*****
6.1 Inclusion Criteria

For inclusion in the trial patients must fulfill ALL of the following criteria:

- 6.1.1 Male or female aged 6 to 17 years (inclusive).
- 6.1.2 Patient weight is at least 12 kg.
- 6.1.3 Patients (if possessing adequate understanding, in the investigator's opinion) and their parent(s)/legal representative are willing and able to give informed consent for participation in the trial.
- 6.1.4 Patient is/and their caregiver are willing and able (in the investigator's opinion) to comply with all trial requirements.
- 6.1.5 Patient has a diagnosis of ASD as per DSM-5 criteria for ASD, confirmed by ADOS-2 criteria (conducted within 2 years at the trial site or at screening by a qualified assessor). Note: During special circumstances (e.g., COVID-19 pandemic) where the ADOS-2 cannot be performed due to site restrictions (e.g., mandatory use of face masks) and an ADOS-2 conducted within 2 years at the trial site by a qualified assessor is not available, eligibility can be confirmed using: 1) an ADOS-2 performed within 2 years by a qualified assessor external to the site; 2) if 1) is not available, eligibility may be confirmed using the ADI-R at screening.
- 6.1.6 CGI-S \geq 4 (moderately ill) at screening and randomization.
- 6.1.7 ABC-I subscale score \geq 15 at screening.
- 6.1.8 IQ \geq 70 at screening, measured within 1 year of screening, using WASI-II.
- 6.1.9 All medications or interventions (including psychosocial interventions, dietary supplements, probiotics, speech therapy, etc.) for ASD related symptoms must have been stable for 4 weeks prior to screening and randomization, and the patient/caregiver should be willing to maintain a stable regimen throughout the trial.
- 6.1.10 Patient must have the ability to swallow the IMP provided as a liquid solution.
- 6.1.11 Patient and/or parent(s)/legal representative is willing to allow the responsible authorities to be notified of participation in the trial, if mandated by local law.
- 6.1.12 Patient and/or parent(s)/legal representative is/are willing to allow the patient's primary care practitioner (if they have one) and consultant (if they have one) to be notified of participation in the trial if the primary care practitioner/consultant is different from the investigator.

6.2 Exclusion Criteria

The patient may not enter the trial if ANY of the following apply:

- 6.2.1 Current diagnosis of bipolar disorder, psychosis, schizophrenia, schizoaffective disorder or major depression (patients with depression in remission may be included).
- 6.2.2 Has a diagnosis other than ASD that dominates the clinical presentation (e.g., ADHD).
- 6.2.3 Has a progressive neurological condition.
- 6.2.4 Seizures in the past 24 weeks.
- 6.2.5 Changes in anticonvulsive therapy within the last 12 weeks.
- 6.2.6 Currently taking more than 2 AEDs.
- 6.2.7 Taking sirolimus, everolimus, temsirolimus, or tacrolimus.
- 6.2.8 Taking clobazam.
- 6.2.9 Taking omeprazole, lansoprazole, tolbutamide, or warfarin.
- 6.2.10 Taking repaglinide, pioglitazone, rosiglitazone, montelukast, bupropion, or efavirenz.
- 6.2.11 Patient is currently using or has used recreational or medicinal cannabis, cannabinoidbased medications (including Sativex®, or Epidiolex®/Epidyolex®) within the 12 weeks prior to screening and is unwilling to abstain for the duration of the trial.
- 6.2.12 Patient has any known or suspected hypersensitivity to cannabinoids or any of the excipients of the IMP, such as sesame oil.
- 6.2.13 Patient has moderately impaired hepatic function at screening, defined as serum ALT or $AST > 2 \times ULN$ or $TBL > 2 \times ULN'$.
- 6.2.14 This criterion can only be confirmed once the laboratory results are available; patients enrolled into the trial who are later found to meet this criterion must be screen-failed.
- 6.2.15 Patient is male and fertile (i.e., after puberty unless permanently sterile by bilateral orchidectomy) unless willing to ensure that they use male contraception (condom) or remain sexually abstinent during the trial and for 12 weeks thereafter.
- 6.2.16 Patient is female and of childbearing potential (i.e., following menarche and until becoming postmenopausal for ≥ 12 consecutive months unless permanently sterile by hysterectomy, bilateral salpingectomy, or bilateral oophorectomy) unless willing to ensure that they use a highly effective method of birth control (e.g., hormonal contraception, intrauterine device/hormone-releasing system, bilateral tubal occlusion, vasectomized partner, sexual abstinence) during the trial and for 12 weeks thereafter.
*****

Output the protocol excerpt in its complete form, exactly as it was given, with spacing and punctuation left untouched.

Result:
6.1 Inclusion Criteria

For inclusion in the trial patients must fulfill ALL of the following criteria:

- 6.1.1 Male or female aged 6 to 17 years (inclusive).
- 6.1.2 Patient weight is at least 12 kg.
- 6.1.3 Patients (if possessing adequate understanding, in the investigator's opinion) and their parent(s)/legal representative are willing and able to give informed consent for participation in the trial.
- 6.1.4 Patient is/and their caregiver are willing and able (in the investigator's opinion) to comply with all trial requirements.
- 6.1.5 Patient has a diagnosis of ASD as per DSM-5 criteria for ASD, confirmed by ADOS-2 criteria (conducted within 2 years at the trial site or at screening by a qualified assessor). Note: During special circumstances (e.g., COVID-19 pandemic) where the ADOS-2 cannot be performed due to site restrictions (e.g., mandatory use of face masks) and an ADOS-2 conducted within 2 years at the trial site by a qualified assessor is not available, eligibility can be confirmed using: 1) an ADOS-2 performed within 2 years by a qualified assessor external to the site; 2) if 1) is not available, eligibility may be confirmed using the ADI-R at screening.
- 6.1.6 CGI-S \geq 4 (moderately ill) at screening and randomization.
- 6.1.7 ABC-I subscale score \geq 15 at screening.
- 6.1.8 IQ \geq 70 at screening, measured within 1 year of screening, using WASI-II.
- 6.1.9 All medications or interventions (including psychosocial interventions, dietary supplements, probiotics, speech therapy, etc.) for ASD related symptoms must have been stable for 4 weeks prior to screening and randomization, and the patient/caregiver should be willing to maintain a stable regimen throughout the trial.
- 6.1.10 Patient must have the ability to swallow the IMP provided as a liquid solution.
- 6.1.11 Patient and/or parent(s)/legal representative is willing to allow the responsible authorities to be notified of participation in the trial, if mandated by local law.
- 6.1.12 Patient and/or parent(s)/legal representative is/are willing to allow the patient's primary care practitioner (if they have one) and consultant (if they have one) to be notified of participation in the trial if the primary care practitioner/consultant is different from the investigator.

6.2 Exclusion Criteria

The patient may not enter the trial if ANY of the following apply:

- 6.2.1 Current diagnosis of bipolar disorder, psychosis, schizophrenia, schizoaffective disorder or major depression (patients with depression in remission may be included).
- 6.2.2 Has a diagnosis other than ASD that dominates the clinical presentation (e.g., ADHD).
- 6.2.3 Has a progressive neurological condition.
- 6.2.4 Seizures in the past 24 weeks.
- 6.2.5 Changes in anticonvulsive therapy within the last 12 weeks.
- 6.2.6 Currently taking more than 2 AEDs.
- 6.2.7 Taking sirolimus, everolimus, temsirolimus, or tacrolimus.
- 6.2.8 Taking clobazam.
- 6.2.9 Taking omeprazole, lansoprazole, tolbutamide, or warfarin.
- 6.2.10 Taking repaglinide, pioglitazone, rosiglitazone, montelukast, bupropion, or efavirenz.
- 6.2.11 Patient is currently using or has used recreational or medicinal cannabis, cannabinoidbased medications (including Sativex®, or Epidiolex®/Epidyolex®) within the 12 weeks prior to screening and is unwilling to abstain for the duration of the trial.
- 6.2.12 Patient has any known or suspected hypersensitivity to cannabinoids or any of the excipients of the IMP, such as sesame oil.
- 6.2.13 Patient has moderately impaired hepatic function at screening, defined as serum ALT or $AST > 2 \times ULN$ or $TBL > 2 \times ULN'$.
- 6.2.14 This criterion can only be confirmed once the laboratory results are available; patients enrolled into the trial who are later found to meet this criterion must be screen-failed.
- 6.2.15 Patient is male and fertile (i.e., after puberty unless permanently sterile by bilateral orchidectomy) unless willing to ensure that they use male contraception (condom) or remain sexually abstinent during the trial and for 12 weeks thereafter.
- 6.2.16 Patient is female and of childbearing potential (i.e., following menarche and until becoming postmenopausal for ≥ 12 consecutive months unless permanently sterile by hysterectomy, bilateral salpingectomy, or bilateral oophorectomy) unless willing to ensure that they use a highly effective method of birth control (e.g., hormonal contraception, intrauterine device/hormone-releasing system, bilateral tubal occlusion, vasectomized partner, sexual abstinence) during the trial and for 12 weeks thereafter.